The independence referendum for Scotland has been given the date of September 18, 2014. Anyone over the age of 16, who resides in Scotland is eligible to vote, which includes members of the armed services serving overseas registered to vote in Scotland and any British living in the country, but excludes all Scots living in other parts of the United Kingdom.
This is a rather unfair representation of the electoral process, especially since so many Scots are not inclusive of the voting pattern, and so many British, probably with not as much Scottish leanings, are, however. But most of the prominent players of both sides of the argument, surprisingly, look at it as a fair way to carry out the referendum.
Voters are to be asked matter-of-factly “Should Scotland be an independent country?” with two choice of answers – a yes or a no! Yes Scotland is the pro-independence campaign and Better Together is the pro-Union campaign, arguing against an independent Scotland. Furthermore, on the official party agenda, the Scottish Greens have backed independence but Labour, the Conservatives and the Liberal Democrats have opposed it.
Saying “No” to the Referendum
Support for the referendum is at an all-time stagnant low as usual, according to a YouGov poll for The Times. The poll reveals that 54percent would vote a “No” if the referendum were held tomorrow. On the economic side of things, a 49percent has outlined their fears of a faltering economy post-plausible independence for the country.
The History behind the Referendum
Scotland and England were united by the Acts of Union in 1707 to form the Kingdom of Great Britain. A 1979 referendum proposal produced no change, but a second Scottish devolution referendum, with Labour in power, did result in granting Scotland some independence towards its parliament scripture.
The Scotland Act 1998 created the Scottish Parliament, first elected on 6 May 1999. The SNP did not originally propose a referendum completely, it merely opened up the debate once more, inclusive of the “no change” policy in the white paper for a proposed Referendum Bill, post the “National Conversation” in August 2007.
Interested in, rightfully, gaining more powers for the Scottish Parliament, the SNP decided to include the debate as an option for party supporters, in their party manifesto, during the 2011 elections. After an outright majority in the elections, the SNP won the mandate to hold a referendum, which have since then been supported by the British government, offering to carry out the entire legislative process.
Scottish farmers benefit from the Union greatly because, as their country is a member of the EU, they receive millions in subsidy annually, owing to the Common Agriculture Policy (CAP). An instant full subsidy payment, as pro-independence campaigners are suggesting that farmers will receive, is looking doubtful actually because if recent EU trends are to be believed, new members have had their agriculture subsidies levelled out.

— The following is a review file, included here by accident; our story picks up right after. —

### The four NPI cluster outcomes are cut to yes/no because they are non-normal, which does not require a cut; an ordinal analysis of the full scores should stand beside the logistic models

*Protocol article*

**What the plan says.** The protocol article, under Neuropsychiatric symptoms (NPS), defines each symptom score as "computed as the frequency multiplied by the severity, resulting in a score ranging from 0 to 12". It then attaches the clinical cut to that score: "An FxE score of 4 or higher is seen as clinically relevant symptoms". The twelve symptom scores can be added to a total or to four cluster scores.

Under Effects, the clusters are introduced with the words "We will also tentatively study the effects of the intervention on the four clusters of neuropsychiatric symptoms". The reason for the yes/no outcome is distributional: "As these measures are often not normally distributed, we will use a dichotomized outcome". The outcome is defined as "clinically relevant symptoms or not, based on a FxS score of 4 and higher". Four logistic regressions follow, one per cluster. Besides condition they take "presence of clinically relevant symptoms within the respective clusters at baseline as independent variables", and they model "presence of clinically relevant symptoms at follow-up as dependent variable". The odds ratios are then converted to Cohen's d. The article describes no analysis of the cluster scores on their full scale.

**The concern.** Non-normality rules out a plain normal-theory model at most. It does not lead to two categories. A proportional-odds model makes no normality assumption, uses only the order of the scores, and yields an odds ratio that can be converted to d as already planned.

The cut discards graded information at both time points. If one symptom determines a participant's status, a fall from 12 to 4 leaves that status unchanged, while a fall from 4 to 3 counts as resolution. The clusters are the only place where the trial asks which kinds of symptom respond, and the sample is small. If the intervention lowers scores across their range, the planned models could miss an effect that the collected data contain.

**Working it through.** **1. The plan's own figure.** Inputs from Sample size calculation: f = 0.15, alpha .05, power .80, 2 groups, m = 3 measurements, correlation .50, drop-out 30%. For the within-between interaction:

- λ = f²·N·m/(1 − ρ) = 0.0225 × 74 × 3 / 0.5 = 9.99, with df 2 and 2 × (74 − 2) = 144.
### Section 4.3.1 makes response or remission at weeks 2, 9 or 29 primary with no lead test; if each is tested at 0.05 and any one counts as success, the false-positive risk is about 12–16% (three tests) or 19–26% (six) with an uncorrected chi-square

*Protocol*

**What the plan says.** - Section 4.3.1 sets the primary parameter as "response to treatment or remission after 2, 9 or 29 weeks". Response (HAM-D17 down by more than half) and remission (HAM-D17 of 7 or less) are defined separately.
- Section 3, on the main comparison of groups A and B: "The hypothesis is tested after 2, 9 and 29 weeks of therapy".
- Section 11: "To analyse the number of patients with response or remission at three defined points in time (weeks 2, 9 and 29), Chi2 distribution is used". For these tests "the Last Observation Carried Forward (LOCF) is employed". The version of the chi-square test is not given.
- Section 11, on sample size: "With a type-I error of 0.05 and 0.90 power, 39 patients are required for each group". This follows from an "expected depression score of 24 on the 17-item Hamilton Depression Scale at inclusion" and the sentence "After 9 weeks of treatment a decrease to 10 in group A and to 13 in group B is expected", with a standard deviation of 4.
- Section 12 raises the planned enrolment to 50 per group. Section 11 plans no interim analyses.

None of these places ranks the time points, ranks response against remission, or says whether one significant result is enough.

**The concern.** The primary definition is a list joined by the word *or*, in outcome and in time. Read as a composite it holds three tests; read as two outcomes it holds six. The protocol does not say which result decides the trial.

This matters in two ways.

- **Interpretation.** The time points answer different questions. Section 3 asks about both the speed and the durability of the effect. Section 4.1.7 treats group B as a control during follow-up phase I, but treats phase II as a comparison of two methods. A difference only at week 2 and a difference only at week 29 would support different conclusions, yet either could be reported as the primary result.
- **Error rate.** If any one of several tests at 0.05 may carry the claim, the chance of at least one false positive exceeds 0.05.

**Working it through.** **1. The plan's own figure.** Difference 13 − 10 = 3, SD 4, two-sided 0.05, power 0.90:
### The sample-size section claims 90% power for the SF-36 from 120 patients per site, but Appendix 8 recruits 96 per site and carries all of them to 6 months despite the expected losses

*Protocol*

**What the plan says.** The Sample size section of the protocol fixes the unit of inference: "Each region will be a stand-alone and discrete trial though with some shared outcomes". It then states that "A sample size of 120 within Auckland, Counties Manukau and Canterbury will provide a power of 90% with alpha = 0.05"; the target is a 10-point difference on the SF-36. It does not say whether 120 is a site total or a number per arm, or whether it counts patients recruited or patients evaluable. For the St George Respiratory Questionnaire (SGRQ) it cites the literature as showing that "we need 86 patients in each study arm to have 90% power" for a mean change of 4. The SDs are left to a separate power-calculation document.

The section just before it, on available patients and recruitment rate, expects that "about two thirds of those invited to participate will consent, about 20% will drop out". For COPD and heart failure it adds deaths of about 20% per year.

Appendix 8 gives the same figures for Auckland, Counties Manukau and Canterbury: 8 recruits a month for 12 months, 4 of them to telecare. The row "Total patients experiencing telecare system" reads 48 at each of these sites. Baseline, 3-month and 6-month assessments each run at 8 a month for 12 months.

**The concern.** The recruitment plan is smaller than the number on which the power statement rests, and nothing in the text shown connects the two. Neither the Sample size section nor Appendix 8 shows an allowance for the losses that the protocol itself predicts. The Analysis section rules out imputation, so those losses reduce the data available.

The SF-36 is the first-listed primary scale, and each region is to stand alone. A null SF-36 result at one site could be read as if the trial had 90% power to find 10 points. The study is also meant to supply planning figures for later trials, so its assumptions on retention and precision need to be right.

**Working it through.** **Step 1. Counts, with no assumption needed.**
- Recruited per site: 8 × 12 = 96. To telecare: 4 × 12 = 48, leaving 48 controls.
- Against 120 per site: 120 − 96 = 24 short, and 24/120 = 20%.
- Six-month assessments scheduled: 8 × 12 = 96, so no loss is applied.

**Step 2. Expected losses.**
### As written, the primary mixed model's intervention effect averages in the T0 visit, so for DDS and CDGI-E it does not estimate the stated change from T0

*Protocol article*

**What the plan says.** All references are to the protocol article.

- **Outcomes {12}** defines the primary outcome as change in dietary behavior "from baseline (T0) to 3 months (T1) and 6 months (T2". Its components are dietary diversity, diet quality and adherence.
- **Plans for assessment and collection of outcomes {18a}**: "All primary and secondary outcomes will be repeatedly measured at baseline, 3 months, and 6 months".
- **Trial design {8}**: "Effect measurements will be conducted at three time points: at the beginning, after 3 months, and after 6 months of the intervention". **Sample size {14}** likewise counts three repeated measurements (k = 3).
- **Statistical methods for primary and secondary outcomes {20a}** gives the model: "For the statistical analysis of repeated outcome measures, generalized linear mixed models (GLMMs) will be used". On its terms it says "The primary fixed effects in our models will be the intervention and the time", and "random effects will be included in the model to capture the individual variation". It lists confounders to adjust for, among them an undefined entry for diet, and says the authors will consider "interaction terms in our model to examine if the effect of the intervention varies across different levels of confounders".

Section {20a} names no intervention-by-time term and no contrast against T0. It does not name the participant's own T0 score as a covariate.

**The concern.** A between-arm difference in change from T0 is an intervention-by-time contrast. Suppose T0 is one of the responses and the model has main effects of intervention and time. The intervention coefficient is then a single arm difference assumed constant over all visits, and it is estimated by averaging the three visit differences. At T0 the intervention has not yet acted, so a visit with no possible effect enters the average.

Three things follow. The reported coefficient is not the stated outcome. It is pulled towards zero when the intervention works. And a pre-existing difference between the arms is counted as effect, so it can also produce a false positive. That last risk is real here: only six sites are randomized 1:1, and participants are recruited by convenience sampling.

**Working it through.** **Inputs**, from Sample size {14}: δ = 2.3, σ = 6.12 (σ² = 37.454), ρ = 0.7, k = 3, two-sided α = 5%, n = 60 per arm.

Border control issues are a cause for concern here if Scotland were to become independent because the Scottish Parliament wants to opt out of the Schengen Area, like the present, and instead operate a Common Travel Area much like Ireland is doing at the moment, with more common immigration policies, common to the United Kingdom, in place.
Meanwhile, on the currency-front the SNP is interested in keeping the pound sterling post-independence, as well as permit the Bank of England to set interest rates, dictate monetary policy and function as the country’s central bank. Pensions could be affected too, as a result of the lower-life expectancy rate in Scotland and with respects to welfare, abolishing some of the policies such as the “bedroom tax” could have serious repercussions.
The bedroom tax, taxes social tenants with spare rooms in their houses, and reduces their claims on housing benefits, but with the grave issue of overcrowding in housing still amongst us, abolishing it would not be a wise decision. Politics-wise, the SNP has been granted with much independence over the years, and it doesn’t seem like a negative response to the referendum will have much effect on how the party is perceived nationally.
The three main parties in England haven’t been fairing very well in Scotland so perhaps this opportunity should instead be used to further the agenda of the Scottish parliament. It is crucial that issues such as the West Lothian question is addressed, and work begins on crafting more powers for the parliament, apart from the regular holding governments to criticism, passing bills and legislations to benefit Scotland.